For years I had known about Amatu’l-Bahá only from her photographs and a few reports of her talks that appeared in Bahá’í magazines. But it was two years after I had left Iran for pioneering to Laos that I had the bounty of seeing her in person at the end of April 1964 in Bangkok. That was my first meeting with her. She was representing the Universal House of Justice at the first National Conventions of the Bahá’ís of Vietnam, Malaysia, and Thailand. Amatu’l-Bahá arrived in Bangkok two days prior to the Convention date. A group of the delegates and guests went to the airport to welcome her. She was coming with Mrs. Violette Nakhjavani from Kuala Lumpur after attending the National Convention of Malaysia. The airplane arrived on schedule, but she was not on that plane. Not knowing what to do in the state of panic and confusion, Mrs. Shirin Fozdar, a pioneer to Thailand was concerned about the VIP room she had already booked at the airport for Amatu’l-Bahá to speak in a press conference. She knew full well it would be another nightmare to go through efforts to rebook the VIP room. We all resorted to prayers, and what a relief. The information monitor at the airport showed there was another plane due to arrive in half an hour. But we were not sure if Amatu’l-Bahá would be on that plane. We all waited with the hope that she will be on that plane. We observed another plane that just landed. The plane taxied to the disembarkment area. The plane was visible at a distance of about 200 meters from where we were waiting. In a state of uncontrollable excitement and urge of seeing her, I decided to walk to the airplane door to greet Amatu’l-Bahá. That was not a permitted act. But no-one stopped me, and soon I was at the airplane’s staircase looking at the passengers that were walking down the stairs. Suddenly I saw Amatu’l-Bahá Rúhíyyih Khánum appearing from the door. I jumped a few steps up towards her and quickly greeted her with Amatu’l-Bahá. Responding in Persian, she said “Halle shoma chetowre”, meaning “How are you?” She then continued, “Isme shoma Chiyeh, az koja miayee?”, meaning “What is your name and where do you come from?”. I said I am a pioneer from Laos. She very lovingly asked me to go to the plane and accompany Mrs. Violette Nakhjavani, which I did right away.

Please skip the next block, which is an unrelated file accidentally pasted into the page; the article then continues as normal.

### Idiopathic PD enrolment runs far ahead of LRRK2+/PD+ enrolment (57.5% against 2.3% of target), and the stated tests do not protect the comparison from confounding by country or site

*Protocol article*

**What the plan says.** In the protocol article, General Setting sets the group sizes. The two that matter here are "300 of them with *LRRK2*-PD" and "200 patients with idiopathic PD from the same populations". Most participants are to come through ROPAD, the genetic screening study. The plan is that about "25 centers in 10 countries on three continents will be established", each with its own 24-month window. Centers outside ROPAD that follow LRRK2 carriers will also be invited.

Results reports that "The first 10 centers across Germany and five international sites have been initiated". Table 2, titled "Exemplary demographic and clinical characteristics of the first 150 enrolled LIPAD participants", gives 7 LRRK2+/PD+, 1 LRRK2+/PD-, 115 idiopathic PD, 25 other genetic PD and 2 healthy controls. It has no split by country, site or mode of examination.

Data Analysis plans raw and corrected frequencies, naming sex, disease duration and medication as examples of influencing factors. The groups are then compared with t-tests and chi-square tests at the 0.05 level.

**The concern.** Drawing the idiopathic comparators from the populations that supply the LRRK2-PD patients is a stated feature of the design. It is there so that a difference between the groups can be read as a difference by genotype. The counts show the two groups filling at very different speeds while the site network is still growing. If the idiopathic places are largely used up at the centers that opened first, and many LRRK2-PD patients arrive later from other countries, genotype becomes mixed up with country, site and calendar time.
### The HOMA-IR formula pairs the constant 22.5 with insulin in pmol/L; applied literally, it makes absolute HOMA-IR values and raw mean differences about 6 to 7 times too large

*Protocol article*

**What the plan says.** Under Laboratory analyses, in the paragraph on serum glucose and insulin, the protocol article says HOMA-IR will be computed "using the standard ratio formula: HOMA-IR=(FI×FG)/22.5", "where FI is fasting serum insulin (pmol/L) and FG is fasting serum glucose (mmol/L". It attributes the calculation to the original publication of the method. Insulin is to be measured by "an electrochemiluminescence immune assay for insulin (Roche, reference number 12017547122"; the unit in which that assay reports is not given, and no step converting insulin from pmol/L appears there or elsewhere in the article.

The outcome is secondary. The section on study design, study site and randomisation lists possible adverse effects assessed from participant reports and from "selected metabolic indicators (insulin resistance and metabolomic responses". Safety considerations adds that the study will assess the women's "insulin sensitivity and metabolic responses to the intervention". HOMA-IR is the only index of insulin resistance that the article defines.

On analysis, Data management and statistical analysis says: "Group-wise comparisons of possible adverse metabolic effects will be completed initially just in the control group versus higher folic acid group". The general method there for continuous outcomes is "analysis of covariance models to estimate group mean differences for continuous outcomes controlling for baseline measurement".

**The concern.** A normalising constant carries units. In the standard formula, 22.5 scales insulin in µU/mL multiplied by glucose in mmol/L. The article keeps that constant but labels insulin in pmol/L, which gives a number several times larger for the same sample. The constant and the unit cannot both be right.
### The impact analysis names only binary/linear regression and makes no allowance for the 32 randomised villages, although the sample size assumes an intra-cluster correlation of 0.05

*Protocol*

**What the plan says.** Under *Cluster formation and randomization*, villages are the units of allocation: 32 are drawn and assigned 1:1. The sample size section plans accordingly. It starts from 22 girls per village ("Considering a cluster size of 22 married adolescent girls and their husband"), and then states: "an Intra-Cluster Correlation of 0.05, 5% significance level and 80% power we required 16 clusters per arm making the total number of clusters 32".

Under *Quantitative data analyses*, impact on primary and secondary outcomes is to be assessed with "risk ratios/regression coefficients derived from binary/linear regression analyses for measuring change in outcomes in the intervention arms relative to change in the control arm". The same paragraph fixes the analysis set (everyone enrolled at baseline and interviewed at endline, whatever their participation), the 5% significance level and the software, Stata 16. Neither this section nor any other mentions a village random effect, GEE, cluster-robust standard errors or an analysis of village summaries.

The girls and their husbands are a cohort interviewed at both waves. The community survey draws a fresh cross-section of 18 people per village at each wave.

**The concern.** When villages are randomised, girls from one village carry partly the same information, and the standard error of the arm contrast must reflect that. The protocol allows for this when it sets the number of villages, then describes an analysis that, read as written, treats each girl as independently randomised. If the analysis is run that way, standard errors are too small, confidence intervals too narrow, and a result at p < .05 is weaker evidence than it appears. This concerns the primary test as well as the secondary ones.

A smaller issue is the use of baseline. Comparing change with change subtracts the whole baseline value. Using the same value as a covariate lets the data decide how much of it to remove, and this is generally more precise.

Mrs. Shirin Fozdar, had arranged for a VIP limousine to transport Amatu’l-Bahá from the airport to the hotel. She had established excellent contacts with people of prominence in Thailand and used the contacts for the Faith. She arrived with another friend at the airplane’s staircase to meet and escort Amatu’l-Bahá to the VIP hall. As soon as Amatu’l-Bahá, Violette Nakhjavani, and Mrs. Fozdar got seated in the limousine Amatu’l-Bahá requested me to get into the car. As the car moved she said she was very happy with the first national convention that took place in Malaysia. She was happy with the election of mature believers on the first national body and spoke highly of the mature consultation. Amatu’l-Bahá felt the Malaysian community had a big destiny to play in the region. We drove to the VIP hall where a press conference was arranged. Several Bahá’ís, including some guests and delegates for the national convention, had gathered at the VIP hall. As the press conference was about to start, an immigration officer came to inform me to get the passports of Amatu’l-Bahá and Violette Nakhjavani stamped. Violette Nakhjavani and I went to get the passports stamped and to collect the luggage. Therefore I missed the press conference. When all formalities were cleared at the airport, we drove to the hotel. As Amatu’l-Bahá was not feeling well, we took her to visit a doctor as soon as she had checked into the hotel. It was only then we understood that Amatu’l-Bahá had to take the next plane as she was not well.